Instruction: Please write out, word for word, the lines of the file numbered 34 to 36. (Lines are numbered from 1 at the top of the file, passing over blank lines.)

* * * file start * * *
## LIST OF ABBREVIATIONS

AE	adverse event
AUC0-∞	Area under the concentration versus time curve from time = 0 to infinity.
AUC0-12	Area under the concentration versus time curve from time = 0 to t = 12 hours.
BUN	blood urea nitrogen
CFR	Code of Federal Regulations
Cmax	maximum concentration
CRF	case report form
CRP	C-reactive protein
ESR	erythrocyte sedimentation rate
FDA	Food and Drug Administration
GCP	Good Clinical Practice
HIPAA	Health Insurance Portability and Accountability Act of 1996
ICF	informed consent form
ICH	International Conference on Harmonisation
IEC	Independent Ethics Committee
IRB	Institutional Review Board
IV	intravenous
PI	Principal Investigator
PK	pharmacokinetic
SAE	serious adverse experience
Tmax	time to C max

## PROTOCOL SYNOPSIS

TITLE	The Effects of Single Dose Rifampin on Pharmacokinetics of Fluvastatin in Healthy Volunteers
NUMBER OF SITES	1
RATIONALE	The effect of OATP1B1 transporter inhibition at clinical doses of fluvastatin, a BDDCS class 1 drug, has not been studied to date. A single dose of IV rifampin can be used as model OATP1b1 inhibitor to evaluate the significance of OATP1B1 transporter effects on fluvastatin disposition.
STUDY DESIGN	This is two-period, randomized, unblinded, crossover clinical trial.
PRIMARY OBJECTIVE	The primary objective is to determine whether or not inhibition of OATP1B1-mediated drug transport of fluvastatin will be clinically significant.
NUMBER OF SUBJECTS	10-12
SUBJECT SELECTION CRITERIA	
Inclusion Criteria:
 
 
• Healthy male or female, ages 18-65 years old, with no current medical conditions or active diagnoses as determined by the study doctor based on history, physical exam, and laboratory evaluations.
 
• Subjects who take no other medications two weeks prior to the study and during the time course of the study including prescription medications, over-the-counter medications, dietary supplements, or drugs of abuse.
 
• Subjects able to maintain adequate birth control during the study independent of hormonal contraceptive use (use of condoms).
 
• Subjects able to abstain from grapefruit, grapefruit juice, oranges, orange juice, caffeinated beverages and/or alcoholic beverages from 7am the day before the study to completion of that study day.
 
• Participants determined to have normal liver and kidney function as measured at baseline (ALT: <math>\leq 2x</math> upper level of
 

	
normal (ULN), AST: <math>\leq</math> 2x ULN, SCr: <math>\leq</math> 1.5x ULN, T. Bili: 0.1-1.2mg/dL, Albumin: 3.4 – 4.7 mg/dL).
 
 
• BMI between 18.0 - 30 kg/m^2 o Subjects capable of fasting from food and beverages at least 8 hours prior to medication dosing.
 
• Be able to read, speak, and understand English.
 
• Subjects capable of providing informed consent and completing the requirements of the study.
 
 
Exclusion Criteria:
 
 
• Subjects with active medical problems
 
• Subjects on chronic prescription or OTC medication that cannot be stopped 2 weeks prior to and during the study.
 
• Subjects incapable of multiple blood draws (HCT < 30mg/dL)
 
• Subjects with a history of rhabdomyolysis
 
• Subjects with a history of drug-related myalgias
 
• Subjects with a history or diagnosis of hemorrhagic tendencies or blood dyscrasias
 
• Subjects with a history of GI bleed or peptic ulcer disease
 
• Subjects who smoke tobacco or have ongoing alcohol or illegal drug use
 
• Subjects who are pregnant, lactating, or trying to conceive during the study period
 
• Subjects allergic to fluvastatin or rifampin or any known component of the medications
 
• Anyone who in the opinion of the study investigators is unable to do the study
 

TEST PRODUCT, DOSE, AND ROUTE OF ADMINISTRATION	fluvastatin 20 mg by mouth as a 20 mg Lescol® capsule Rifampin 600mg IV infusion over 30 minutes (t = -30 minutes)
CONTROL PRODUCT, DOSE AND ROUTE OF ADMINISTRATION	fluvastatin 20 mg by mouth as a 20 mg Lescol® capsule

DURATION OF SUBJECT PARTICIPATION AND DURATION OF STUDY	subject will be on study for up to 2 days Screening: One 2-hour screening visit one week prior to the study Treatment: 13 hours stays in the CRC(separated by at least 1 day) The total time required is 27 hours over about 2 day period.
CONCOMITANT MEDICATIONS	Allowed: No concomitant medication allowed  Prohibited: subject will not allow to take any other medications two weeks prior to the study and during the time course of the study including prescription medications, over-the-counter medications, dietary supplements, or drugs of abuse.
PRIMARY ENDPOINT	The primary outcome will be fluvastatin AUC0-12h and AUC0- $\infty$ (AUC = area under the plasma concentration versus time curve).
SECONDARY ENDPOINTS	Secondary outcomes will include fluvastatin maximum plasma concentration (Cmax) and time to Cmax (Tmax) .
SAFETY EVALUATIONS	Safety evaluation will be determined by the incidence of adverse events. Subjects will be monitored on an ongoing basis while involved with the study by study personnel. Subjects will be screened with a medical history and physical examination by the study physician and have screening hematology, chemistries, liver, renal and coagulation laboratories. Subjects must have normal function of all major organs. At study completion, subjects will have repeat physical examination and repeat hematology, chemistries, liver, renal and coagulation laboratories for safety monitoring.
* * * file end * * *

• Subjects able to maintain adequate birth control during the study independent of hormonal contraceptive use (use of condoms).
 
• Subjects able to abstain from grapefruit, grapefruit juice, oranges, orange juice, caffeinated beverages and/or alcoholic beverages from 7am the day before the study to completion of that study day.
 
• Participants determined to have normal liver and kidney function as measured at baseline (ALT: <math>\leq 2x</math> upper level of
 

	